Fertiliser crisis as crackdown cuts imports

Casual workers off-loading fertiliser
Casual workers off-loading fertiliser. FILE PHOTO | NMG 

The purge on importation of substandard goods has cut off fertiliser imports, setting the stage for rally in manure costs ahead of the planting season.

The Ministry of Agriculture says the quantity of subsidised fertiliser in circulation has dropped significantly, push ing the price of planting fertiliser, DAP, above Sh3,500 a bag from Sh2,800 last year.

This has been worsened by lack of State-backed subsidised fertiliser following a tender hitch that saw the Attorney- General office block a Sh6.2 billion tender.

“The stringent measures put in place by the multi-agency team to control fertiliser quality may have reduced the imports hence fertiliser stocks are little,” Hamadi Boga, the Principle Secretary for Crops Development told Parliament last week.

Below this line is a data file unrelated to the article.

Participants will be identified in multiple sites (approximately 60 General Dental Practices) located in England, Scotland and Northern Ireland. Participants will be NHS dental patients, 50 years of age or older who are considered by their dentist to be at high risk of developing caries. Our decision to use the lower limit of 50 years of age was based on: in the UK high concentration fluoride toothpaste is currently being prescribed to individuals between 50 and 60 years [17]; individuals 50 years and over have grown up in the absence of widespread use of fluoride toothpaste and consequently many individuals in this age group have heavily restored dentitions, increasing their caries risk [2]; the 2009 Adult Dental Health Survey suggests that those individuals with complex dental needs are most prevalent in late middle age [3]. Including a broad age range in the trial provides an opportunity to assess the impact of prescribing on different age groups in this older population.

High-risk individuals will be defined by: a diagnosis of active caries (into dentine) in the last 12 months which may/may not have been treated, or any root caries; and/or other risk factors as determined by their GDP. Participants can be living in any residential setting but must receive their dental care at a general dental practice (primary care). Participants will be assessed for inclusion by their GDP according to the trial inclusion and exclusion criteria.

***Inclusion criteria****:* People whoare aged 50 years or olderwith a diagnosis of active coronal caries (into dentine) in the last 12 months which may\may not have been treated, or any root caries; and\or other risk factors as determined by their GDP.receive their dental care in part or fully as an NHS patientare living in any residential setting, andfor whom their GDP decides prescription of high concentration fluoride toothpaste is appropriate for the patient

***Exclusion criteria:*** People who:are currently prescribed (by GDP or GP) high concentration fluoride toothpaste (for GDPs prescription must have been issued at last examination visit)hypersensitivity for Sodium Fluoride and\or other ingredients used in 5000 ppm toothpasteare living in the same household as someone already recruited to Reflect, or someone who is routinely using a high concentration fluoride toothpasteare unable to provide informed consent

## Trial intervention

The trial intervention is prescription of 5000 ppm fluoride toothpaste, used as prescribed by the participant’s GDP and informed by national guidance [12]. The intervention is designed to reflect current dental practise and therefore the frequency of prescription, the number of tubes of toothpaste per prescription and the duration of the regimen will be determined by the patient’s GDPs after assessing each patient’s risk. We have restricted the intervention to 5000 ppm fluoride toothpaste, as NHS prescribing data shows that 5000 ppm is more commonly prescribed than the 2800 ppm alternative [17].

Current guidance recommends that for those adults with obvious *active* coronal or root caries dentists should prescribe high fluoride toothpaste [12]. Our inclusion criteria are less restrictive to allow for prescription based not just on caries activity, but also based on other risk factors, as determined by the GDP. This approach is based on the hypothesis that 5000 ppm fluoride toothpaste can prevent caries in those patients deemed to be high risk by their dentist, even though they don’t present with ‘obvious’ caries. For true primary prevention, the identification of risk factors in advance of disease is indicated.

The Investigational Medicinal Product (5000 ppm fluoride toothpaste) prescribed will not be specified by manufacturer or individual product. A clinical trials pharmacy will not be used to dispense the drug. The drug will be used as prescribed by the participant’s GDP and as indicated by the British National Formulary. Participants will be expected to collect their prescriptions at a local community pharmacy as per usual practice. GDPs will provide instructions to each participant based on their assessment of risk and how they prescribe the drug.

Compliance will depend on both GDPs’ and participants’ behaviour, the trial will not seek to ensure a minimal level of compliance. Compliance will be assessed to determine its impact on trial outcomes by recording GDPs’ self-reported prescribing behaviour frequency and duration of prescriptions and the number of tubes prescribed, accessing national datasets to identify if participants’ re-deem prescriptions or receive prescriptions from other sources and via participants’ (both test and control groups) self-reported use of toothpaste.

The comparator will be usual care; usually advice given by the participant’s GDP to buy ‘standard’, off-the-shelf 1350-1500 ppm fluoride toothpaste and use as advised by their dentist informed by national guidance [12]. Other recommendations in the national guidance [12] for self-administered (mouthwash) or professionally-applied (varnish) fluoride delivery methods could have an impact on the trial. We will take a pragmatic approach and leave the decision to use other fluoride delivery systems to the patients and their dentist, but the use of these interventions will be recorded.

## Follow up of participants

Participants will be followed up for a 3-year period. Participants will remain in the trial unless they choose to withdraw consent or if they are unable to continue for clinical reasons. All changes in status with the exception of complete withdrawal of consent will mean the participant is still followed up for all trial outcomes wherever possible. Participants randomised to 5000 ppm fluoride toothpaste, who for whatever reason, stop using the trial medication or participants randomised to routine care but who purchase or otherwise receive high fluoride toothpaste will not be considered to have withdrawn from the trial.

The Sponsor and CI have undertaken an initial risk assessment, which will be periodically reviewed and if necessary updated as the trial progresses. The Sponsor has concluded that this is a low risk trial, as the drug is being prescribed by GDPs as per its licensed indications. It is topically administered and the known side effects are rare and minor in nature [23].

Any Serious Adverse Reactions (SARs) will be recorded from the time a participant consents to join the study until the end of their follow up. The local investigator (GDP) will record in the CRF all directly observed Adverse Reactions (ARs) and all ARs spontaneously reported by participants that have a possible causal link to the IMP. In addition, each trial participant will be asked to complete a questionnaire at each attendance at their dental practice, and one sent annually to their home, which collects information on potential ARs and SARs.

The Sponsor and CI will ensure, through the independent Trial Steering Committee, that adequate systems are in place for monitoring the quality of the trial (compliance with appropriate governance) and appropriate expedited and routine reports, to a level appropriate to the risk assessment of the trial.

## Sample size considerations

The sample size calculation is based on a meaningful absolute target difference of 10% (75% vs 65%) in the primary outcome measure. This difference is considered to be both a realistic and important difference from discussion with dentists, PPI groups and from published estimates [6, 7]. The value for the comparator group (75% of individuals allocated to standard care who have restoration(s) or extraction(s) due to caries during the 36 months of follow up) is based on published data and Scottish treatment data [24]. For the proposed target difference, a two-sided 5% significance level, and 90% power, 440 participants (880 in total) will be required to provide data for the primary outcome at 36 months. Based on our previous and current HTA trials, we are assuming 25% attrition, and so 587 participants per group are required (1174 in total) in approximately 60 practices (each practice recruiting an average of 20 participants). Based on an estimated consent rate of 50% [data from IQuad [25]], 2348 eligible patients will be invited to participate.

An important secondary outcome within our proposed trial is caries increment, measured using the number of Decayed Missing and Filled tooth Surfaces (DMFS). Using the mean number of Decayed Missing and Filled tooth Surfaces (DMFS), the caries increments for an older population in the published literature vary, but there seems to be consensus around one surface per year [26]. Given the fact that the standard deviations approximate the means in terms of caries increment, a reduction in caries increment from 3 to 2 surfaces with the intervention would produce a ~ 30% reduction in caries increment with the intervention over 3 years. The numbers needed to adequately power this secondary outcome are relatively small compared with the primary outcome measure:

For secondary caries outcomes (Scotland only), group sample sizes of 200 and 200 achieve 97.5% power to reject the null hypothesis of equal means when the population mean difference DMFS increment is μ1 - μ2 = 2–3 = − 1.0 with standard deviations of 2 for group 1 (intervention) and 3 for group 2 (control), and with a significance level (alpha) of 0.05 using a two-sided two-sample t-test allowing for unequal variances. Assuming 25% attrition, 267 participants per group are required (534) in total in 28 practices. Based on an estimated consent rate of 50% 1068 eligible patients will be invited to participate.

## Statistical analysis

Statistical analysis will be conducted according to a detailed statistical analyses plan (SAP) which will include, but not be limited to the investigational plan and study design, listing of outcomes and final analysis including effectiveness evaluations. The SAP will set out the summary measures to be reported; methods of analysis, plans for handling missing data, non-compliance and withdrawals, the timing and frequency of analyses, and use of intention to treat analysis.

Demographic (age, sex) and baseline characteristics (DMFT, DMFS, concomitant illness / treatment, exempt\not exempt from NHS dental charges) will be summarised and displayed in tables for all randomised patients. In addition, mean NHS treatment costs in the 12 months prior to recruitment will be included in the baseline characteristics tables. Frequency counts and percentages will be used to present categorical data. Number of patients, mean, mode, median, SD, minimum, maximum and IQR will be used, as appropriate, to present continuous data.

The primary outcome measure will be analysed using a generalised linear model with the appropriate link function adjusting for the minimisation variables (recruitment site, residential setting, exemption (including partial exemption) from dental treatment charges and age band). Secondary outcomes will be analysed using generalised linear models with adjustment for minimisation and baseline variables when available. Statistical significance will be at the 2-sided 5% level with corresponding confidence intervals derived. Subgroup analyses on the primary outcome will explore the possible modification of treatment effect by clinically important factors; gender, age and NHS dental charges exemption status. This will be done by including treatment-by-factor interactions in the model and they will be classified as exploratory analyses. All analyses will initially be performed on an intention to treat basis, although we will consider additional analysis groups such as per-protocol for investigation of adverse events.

“We have very low entry of fertiliser into the country making prices the way it is.”


Owners of Agrovet shops warn that prices will rally from this week when farmers from Trans Nzoi and Uasin Gishu start planting with the onset of rains. They predict a bag of planting will rise to above Sh4,000.

The so-called long rains season from March till May haven’t started in most of the country. The delay is likely to curb its economic growth this year, the World Bank said on Tuesday, cutting its forecast to 5.7 percent growth.

Agriculture accounts for about a third of Kenya’s annual economic output.

Prof Boga said subsidised fertiliser procured last year was adequate to influence market prices.

“We have one million 50kg bags compared with three million bags which is normally procured for subsidy,” Prof Boga said.

He said the government had not imported any subsidised fertiliser in the current financial year. The AG advised against extension of a two-year framework that was awarded to M/s Export Trading Group (ETG) on November 4, 2016 to import 150,000 MT of fertiliser at a cost of Sh6.24 billion annually.